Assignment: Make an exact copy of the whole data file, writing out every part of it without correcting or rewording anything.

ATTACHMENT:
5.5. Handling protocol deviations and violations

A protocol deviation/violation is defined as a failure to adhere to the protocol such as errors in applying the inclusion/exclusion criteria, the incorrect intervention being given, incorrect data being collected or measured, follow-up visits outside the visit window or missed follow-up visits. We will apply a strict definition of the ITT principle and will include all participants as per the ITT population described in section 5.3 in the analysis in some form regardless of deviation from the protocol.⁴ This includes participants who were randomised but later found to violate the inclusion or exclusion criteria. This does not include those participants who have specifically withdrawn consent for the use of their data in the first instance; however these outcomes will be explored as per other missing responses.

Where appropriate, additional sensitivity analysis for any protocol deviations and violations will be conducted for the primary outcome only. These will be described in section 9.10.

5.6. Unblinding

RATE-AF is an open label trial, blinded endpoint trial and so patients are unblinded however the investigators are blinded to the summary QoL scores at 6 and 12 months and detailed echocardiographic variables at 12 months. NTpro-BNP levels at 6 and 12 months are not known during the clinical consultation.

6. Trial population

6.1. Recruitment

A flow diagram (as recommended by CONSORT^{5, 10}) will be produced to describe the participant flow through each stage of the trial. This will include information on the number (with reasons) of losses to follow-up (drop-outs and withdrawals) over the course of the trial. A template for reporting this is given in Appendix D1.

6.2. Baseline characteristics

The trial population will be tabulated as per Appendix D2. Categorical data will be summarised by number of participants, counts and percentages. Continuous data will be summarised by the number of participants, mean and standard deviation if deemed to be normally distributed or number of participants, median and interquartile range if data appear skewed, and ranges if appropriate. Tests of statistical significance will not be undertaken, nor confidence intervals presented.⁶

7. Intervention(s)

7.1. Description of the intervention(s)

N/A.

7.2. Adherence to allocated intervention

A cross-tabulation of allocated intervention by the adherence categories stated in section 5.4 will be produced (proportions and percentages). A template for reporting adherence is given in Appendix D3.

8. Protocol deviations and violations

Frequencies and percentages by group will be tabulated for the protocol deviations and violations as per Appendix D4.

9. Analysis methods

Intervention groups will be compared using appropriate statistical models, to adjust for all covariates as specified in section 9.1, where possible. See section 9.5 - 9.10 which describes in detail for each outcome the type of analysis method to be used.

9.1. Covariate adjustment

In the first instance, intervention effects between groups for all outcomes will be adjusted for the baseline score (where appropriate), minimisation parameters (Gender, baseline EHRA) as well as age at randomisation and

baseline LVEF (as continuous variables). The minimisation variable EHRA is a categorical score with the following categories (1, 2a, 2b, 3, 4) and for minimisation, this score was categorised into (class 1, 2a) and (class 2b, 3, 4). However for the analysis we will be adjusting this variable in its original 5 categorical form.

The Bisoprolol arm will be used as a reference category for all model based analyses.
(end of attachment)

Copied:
5.5. Handling protocol deviations and violations

A protocol deviation/violation is defined as a failure to adhere to the protocol such as errors in applying the inclusion/exclusion criteria, the incorrect intervention being given, incorrect data being collected or measured, follow-up visits outside the visit window or missed follow-up visits. We will apply a strict definition of the ITT principle and will include all participants as per the ITT population described in section 5.3 in the analysis in some form regardless of deviation from the protocol.⁴ This includes participants who were randomised but later found to violate the inclusion or exclusion criteria. This does not include those participants who have specifically withdrawn consent for the use of their data in the first instance; however these outcomes will be explored as per other missing responses.

Where appropriate, additional sensitivity analysis for any protocol deviations and violations will be conducted for the primary outcome only. These will be described in section 9.10.

5.6. Unblinding

RATE-AF is an open label trial, blinded endpoint trial and so patients are unblinded however the investigators are blinded to the summary QoL scores at 6 and 12 months and detailed echocardiographic variables at 12 months. NTpro-BNP levels at 6 and 12 months are not known during the clinical consultation.

6. Trial population

6.1. Recruitment

A flow diagram (as recommended by CONSORT^{5, 10}) will be produced to describe the participant flow through each stage of the trial. This will include information on the number (with reasons) of losses to follow-up (drop-outs and withdrawals) over the course of the trial. A template for reporting this is given in Appendix D1.

6.2. Baseline characteristics

The trial population will be tabulated as per Appendix D2. Categorical data will be summarised by number of participants, counts and percentages. Continuous data will be summarised by the number of participants, mean and standard deviation if deemed to be normally distributed or number of participants, median and interquartile range if data appear skewed, and ranges if appropriate. Tests of statistical significance will not be undertaken, nor confidence intervals presented.⁶

7. Intervention(s)

7.1. Description of the intervention(s)

N/A.

7.2. Adherence to allocated intervention

A cross-tabulation of allocated intervention by the adherence categories stated in section 5.4 will be produced (proportions and percentages). A template for reporting adherence is given in Appendix D3.

8. Protocol deviations and violations

Frequencies and percentages by group will be tabulated for the protocol deviations and violations as per Appendix D4.

9. Analysis methods

Intervention groups will be compared using appropriate statistical models, to adjust for all covariates as specified in section 9.1, where possible. See section 9.5 - 9.10 which describes in detail for each outcome the type of analysis method to be used.

9.1. Covariate adjustment

In the first instance, intervention effects between groups for all outcomes will be adjusted for the baseline score (where appropriate), minimisation parameters (Gender, baseline EHRA) as well as age at randomisation and

baseline LVEF (as continuous variables). The minimisation variable EHRA is a categorical score with the following categories (1, 2a, 2b, 3, 4) and for minimisation, this score was categorised into (class 1, 2a) and (class 2b, 3, 4). However for the analysis we will be adjusting this variable in its original 5 categorical form.

The Bisoprolol arm will be used as a reference category for all model based analyses.